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• Launched last year at the Alliance Summit in Madrid, the NATO Innovation Fund will operate like a traditional venture capital fund and will make direct investments in startups located in the 23 participating Allied countries, as well as as indirect investments in deep technology funds with a transatlantic impact.
• The Innovation Fund, worth €1 billion, will also explore investment options in Ukraine, as the country developed a number of emerging deep-tech startups during the war.
• Participating countries such as Bulgaria can use the funds to modernize their military processes and much more.
Ukrainian deep tech startup Mantis Analytics is developing an AI-based information field monitoring platform that can detect, defend and thwart information warfare.
Founded just after the full-scale invasion of Russia, the startup is among the local companies aiming to increase the effectiveness of information warfare using ML, NLP and Big Data technologies.
Over the past year and a half, the war in Ukraine also saw the deployment Startlink satellites, drones, artillery and missile systems, electronic warfare, AI, as well as data integration and Big Data analysis on the battlefield.
From now on, the further development of similar technologies will be the focus of the €1 billion NATO Innovation Fund (NIF).
The fund is made up of 23 of its member states: Belgium, Bulgaria, Czechia, Denmark, Estonia, Finland, Germany, Greece, Hungary, Iceland, Italy, Latvia, Lithuania, Luxembourg, Netherlands, Norway, Poland, Portugal, Romania , Slovakia. , Spain, Turkey and the United Kingdom – with the imminent addition of Sweden as well, once the country officially completes its accession process.
According to the NIF, participating allies will invest capital through their sovereign wealth funds or government ministries.
As part of its capacity building objective, the NIF will also seek to finance attention to each country and region to ensure geographic diversity – and it will also consider investing in startups originating from Ukraine, a NIF spokesperson told The Recursive.
The emergence of deep tech startups after the war in Ukraine
For Maksym Tereshchenko, CEO of Mantis Analytics, the main advantage that a country like Ukraine can have in attracting NIF investments is that a large number of similar deep technology technologies and solutions are currently being tested on the fields of Ukrainian battle.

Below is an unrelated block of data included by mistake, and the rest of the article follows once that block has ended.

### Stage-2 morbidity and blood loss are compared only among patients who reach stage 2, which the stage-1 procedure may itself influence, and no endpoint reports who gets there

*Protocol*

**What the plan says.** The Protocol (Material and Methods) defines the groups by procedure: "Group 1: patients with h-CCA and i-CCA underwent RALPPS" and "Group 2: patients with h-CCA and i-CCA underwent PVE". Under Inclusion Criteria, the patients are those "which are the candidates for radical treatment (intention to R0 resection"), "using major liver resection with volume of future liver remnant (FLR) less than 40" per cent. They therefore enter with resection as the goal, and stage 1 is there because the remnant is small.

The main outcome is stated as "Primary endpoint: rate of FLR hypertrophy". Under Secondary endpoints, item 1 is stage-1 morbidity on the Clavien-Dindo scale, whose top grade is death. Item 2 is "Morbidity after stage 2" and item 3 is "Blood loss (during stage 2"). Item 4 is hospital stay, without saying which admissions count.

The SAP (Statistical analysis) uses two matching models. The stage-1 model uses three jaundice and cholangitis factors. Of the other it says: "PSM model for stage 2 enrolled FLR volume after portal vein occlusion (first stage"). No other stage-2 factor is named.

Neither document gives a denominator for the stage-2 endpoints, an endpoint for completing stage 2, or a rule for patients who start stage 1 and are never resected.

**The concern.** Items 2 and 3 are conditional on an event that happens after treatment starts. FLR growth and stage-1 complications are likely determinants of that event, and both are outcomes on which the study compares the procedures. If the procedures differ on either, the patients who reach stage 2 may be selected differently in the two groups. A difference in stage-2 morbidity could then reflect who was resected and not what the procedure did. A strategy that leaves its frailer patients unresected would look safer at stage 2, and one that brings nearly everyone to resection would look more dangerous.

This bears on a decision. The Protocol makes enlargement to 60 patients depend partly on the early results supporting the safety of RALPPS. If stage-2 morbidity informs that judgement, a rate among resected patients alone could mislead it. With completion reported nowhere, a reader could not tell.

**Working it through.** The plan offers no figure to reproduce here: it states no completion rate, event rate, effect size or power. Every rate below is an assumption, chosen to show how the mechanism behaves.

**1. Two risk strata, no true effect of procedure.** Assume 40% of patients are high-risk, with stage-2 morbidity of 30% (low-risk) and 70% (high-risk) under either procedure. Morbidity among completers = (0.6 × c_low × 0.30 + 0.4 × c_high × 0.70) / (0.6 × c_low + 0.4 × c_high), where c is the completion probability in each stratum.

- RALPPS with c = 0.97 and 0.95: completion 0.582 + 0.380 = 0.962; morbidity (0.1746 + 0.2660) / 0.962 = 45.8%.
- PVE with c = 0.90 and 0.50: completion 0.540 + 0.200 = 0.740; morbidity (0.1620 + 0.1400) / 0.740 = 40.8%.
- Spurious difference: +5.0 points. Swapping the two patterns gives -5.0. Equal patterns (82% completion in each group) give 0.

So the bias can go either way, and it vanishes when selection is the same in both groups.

“Many technologies are tested in real combat conditions before moving to industrial development and transition to the business sector. Another advantage for Ukrainian companies is faster access to markets and partnerships of NATO countries. It used to be a difficult process, but now it is becoming faster, and the NATO Innovation Fund can be the next step,” Tereshchenko told The Recursive.
Since the start of the war in February 2022, Ukraine and the rest of the region have also experienced a increase number of deep-tech startups – which can be further amplified with the help of the NIF, Ukrainian entrepreneurs say.
“As Ukraine has a growing deep tech sector, particularly in defense, this could be a very effective vehicle for many startups in the region. Given the complexity of attracting private capital in a country at war, funds like NIF could have a much higher risk tolerance and be incentivized to interact with local startups,” the Ukrainian entrepreneur told The Recursive and CTO of deep tech startup Haiqu, Mykola Maksymenko.
While Ukraine is at the heart of information resistance, support for different deep technological solutions can also provide a basis for better long-term global security.
“We are actively engaged in testing and refining new technologies that could also prove beneficial in other regions. NATO’s collaboration with Ukrainian startups therefore has mutual benefits. It’s not about Ukraine or any other country in particular, but about global security,” Tereshchenko adds.